Not much is known about the early days of the King's Men quintet, an old-time Southern gospel act who are not to be confused with the Portland, OR-based garage band the Kingsmen (the band whose enduring "Louie, Louie" survives today as one of the all-time frat rock classics).
The King's Men were founded as a quartet by Big Jim Hamill in 1955 and based in Ashland, NC. Two other members, Theodore J. Twiggs and Eugene R. Smith, were listed as songwriters on what turned out to be their only record of the day, "Don't Say You're Sorry," released in March 1957 to little fanfare. Shortly after this single, two of the five members were drafted into the Armed Services.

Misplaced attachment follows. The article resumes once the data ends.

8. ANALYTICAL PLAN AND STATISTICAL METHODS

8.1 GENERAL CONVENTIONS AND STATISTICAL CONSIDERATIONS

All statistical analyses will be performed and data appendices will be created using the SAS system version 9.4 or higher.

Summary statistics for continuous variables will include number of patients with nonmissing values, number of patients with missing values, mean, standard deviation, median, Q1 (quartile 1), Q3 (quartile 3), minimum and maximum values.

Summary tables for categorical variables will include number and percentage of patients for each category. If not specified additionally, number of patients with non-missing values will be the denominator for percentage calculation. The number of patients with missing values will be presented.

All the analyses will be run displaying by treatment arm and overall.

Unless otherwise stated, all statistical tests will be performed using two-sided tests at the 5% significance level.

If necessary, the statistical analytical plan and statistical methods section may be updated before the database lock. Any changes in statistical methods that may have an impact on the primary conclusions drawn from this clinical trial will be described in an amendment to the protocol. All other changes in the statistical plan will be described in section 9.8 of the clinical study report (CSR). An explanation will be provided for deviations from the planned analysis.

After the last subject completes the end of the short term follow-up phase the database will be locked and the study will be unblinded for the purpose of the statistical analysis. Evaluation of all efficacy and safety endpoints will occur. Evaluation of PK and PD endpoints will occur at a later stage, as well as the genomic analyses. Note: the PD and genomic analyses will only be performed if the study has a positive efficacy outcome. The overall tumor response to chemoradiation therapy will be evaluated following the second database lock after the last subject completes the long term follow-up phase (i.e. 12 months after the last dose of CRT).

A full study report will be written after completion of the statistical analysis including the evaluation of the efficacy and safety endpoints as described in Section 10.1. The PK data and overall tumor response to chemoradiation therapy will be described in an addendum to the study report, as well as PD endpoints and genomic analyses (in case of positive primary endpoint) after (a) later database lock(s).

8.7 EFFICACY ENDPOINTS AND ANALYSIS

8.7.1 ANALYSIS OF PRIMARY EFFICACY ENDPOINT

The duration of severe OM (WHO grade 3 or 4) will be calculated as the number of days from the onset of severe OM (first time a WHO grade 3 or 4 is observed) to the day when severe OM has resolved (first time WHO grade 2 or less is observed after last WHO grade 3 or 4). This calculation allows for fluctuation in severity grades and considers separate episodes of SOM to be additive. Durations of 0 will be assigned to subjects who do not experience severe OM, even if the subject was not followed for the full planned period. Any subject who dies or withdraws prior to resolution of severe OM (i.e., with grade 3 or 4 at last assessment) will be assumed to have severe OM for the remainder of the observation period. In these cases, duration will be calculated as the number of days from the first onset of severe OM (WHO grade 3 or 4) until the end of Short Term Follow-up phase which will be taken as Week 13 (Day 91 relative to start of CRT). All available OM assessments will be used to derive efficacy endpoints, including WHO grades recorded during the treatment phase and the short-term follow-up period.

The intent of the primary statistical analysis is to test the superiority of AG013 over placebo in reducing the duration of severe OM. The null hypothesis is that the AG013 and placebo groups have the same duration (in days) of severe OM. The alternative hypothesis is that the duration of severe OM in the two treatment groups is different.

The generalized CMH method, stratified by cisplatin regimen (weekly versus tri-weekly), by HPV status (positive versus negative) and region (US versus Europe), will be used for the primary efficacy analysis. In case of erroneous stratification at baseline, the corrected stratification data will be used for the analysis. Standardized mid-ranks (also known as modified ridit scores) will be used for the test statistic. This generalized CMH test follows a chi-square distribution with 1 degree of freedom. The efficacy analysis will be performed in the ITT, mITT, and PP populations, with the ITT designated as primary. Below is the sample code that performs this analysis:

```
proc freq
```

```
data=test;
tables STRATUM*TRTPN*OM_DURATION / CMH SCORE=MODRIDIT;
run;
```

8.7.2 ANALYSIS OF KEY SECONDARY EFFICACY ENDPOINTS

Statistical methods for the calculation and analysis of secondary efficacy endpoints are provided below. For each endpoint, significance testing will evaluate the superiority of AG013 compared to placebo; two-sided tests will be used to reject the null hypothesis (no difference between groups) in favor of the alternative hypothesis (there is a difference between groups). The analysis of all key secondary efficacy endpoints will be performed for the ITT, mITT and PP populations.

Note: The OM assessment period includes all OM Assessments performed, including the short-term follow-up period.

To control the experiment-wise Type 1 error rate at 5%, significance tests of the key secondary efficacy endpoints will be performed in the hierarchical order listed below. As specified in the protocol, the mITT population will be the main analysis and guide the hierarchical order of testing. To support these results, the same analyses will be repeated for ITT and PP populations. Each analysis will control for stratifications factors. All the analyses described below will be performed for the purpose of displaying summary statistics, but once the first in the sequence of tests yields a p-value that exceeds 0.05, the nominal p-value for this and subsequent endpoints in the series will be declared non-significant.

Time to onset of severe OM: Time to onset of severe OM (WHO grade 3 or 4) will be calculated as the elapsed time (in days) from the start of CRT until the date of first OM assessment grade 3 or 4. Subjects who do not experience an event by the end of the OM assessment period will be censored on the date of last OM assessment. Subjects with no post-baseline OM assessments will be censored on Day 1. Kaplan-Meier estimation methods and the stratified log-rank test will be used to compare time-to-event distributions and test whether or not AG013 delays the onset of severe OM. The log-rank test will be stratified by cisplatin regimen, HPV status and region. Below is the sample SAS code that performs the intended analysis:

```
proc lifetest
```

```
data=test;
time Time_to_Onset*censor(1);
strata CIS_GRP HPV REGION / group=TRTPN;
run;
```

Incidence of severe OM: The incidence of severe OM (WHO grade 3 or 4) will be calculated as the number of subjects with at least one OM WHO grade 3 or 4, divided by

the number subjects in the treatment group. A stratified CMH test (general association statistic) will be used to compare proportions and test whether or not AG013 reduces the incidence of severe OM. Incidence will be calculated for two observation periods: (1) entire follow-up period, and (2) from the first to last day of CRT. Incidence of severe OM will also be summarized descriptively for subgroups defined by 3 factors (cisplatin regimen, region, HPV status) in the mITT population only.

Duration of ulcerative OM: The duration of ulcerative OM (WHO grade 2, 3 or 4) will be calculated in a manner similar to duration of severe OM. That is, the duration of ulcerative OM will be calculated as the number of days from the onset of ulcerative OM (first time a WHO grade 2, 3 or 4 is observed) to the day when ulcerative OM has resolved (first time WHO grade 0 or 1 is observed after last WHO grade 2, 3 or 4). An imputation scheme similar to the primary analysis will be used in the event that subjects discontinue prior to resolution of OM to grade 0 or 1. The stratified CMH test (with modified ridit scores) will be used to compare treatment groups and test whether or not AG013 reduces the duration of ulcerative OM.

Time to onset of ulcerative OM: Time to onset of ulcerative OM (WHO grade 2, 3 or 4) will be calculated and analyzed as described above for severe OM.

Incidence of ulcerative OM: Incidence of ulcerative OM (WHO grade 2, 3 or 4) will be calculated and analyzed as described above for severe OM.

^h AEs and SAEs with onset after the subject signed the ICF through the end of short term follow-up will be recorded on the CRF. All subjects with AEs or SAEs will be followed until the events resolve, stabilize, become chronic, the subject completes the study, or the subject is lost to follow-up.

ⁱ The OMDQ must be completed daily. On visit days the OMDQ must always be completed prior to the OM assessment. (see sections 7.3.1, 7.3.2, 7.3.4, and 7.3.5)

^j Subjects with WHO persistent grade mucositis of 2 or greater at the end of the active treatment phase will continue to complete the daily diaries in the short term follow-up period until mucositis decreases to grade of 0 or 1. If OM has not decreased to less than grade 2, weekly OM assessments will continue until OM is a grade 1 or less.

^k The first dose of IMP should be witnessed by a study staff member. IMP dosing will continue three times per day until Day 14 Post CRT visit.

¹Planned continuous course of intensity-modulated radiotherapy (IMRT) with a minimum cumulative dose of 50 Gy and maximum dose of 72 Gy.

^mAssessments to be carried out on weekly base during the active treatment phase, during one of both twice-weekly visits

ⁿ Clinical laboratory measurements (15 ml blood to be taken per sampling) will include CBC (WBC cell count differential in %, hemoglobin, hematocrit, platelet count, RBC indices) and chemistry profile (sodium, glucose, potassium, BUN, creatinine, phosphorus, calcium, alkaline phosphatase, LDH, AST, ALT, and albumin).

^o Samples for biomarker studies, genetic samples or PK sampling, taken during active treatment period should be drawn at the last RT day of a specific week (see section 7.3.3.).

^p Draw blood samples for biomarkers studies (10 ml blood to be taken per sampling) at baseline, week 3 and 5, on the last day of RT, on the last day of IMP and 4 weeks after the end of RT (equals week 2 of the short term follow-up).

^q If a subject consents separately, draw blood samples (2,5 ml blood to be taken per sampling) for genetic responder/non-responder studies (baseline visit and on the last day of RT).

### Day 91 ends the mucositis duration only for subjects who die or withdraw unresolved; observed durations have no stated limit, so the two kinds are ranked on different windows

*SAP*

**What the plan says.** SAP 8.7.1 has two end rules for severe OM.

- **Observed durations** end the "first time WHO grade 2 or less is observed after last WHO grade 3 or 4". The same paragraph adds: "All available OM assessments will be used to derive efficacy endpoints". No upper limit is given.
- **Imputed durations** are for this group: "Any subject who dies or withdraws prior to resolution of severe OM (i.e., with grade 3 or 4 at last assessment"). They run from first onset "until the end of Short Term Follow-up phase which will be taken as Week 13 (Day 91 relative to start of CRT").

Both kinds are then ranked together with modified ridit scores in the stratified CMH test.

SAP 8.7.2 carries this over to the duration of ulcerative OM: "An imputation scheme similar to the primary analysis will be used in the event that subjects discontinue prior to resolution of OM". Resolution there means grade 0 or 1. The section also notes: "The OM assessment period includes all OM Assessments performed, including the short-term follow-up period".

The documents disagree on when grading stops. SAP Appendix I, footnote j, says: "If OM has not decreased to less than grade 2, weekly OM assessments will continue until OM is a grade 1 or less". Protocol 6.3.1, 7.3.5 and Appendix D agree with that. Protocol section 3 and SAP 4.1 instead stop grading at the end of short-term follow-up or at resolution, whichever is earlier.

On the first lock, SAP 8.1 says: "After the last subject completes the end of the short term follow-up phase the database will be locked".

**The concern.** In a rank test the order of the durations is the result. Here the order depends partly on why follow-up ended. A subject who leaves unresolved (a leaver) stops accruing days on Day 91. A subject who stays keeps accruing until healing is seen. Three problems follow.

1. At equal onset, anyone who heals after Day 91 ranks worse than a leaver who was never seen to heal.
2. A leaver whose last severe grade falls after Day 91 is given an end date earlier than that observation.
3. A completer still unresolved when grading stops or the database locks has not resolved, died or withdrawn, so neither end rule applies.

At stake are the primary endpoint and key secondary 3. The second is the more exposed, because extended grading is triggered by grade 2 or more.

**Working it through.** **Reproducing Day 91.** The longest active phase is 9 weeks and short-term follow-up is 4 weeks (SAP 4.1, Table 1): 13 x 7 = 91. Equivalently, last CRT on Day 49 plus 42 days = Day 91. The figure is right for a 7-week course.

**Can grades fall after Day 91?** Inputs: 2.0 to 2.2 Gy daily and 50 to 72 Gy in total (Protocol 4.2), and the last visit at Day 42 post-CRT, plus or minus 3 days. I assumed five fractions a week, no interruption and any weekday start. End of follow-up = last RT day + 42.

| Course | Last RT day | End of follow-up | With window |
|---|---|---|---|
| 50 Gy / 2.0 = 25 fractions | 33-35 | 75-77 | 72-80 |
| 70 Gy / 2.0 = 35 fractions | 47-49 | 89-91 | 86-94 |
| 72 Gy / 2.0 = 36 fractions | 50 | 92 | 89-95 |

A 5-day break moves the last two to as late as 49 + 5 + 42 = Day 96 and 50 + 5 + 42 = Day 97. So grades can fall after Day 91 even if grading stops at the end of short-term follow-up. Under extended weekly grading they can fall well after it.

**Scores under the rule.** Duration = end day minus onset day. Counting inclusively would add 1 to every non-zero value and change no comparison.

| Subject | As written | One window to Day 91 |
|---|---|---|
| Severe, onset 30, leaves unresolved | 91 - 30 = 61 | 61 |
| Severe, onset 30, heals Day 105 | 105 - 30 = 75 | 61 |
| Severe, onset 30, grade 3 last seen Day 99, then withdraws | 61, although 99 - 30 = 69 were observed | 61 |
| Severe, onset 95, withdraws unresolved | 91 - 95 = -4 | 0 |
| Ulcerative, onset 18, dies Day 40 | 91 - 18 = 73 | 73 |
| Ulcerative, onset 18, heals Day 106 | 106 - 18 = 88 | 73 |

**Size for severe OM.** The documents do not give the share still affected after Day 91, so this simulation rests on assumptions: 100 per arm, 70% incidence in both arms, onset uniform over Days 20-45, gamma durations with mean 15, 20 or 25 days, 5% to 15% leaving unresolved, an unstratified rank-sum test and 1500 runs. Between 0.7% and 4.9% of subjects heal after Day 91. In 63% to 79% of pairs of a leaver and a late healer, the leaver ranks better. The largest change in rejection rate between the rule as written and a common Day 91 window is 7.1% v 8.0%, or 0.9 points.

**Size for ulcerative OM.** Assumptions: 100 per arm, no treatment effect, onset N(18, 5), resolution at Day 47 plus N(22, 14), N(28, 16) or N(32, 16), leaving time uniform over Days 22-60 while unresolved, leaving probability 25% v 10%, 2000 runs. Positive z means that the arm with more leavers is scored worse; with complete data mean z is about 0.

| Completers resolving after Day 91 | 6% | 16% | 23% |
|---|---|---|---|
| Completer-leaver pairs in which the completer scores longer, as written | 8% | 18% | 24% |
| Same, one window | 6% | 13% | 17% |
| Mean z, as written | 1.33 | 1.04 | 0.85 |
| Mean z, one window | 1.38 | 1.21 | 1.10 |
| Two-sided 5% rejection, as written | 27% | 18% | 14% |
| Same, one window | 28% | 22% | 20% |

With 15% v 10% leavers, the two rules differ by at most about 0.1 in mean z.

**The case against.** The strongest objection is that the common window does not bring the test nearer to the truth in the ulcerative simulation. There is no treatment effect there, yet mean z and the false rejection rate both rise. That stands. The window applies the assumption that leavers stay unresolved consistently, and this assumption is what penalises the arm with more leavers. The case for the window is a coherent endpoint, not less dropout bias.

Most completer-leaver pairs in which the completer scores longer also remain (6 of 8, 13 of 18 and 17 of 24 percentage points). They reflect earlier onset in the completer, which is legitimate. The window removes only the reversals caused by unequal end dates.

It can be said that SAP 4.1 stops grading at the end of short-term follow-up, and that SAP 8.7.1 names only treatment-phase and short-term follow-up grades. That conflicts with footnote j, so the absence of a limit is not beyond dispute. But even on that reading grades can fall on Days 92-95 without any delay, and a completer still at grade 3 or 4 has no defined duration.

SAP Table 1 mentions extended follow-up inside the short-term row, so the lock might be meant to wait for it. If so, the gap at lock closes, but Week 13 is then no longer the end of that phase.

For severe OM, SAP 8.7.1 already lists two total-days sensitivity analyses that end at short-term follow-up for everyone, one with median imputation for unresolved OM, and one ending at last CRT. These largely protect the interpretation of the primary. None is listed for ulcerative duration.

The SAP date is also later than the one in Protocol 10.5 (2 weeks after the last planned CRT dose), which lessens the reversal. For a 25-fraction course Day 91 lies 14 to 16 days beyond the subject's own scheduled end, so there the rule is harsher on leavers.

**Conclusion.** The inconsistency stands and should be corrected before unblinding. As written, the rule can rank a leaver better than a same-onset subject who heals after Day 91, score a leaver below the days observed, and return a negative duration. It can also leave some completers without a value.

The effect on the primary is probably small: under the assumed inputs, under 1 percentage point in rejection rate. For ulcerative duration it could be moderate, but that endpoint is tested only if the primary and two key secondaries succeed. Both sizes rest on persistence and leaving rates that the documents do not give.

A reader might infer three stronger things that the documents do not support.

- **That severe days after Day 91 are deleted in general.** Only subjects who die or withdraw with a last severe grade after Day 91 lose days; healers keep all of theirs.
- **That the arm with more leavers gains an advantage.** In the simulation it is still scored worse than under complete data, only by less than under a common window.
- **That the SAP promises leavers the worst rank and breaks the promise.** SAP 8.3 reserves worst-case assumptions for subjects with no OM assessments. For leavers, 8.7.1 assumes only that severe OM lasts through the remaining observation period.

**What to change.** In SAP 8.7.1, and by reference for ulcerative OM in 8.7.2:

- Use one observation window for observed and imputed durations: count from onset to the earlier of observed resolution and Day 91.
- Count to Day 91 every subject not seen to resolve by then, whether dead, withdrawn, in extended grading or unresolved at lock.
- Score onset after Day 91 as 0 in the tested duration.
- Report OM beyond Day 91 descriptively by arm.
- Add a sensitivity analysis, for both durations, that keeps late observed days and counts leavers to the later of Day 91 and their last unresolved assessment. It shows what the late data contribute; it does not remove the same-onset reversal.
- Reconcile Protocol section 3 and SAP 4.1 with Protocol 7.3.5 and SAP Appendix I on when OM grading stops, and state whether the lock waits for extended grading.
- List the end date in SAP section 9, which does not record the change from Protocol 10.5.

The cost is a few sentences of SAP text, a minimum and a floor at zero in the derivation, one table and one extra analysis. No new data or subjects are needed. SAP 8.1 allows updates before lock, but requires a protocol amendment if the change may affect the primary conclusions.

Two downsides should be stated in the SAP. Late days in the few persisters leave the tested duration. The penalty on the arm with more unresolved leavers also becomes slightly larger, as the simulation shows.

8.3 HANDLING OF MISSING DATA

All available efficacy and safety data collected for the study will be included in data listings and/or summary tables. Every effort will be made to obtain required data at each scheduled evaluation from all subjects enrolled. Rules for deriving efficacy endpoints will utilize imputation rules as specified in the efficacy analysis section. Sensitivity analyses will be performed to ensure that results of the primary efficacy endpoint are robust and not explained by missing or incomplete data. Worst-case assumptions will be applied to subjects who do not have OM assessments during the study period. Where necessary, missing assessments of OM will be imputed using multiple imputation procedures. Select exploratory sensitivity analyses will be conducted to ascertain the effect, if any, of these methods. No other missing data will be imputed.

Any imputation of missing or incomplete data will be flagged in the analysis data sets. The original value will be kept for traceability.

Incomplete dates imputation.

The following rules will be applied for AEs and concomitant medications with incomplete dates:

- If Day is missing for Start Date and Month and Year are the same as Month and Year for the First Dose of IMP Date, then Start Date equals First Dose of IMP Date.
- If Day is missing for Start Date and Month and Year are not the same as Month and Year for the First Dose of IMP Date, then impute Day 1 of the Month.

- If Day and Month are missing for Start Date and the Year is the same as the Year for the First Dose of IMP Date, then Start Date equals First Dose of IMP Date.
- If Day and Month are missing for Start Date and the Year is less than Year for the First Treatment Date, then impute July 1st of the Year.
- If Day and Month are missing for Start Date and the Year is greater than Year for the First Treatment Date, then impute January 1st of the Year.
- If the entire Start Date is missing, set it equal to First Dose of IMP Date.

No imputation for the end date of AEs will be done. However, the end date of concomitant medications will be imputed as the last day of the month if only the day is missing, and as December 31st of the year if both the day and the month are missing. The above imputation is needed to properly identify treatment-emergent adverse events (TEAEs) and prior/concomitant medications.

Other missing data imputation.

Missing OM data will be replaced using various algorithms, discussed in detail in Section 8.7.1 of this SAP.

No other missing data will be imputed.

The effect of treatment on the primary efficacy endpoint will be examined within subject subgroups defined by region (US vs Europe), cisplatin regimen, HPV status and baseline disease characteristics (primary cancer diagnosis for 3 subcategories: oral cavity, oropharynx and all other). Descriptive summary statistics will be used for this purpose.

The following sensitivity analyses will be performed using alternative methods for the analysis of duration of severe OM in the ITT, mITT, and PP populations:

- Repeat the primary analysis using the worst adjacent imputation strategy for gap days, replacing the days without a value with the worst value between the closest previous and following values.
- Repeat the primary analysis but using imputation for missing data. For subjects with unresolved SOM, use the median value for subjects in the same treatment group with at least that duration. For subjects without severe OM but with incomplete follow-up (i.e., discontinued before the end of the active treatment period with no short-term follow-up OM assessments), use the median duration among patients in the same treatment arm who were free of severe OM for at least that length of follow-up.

A few years later, the King's Men were together again and back in action and managed a career that eventually spanned three decades ('50s, '60s, and '70s). Recordings continued to flow, mostly gospel favorites, but the King's Men's real strength seemed to lie in their performances; they are best remembered for booming tenors and resounding baritones propelling a genuine gospel prowess. The group continued into the '70s, with new members replacing retiring King's Men along the way. ~ Bryan Thomas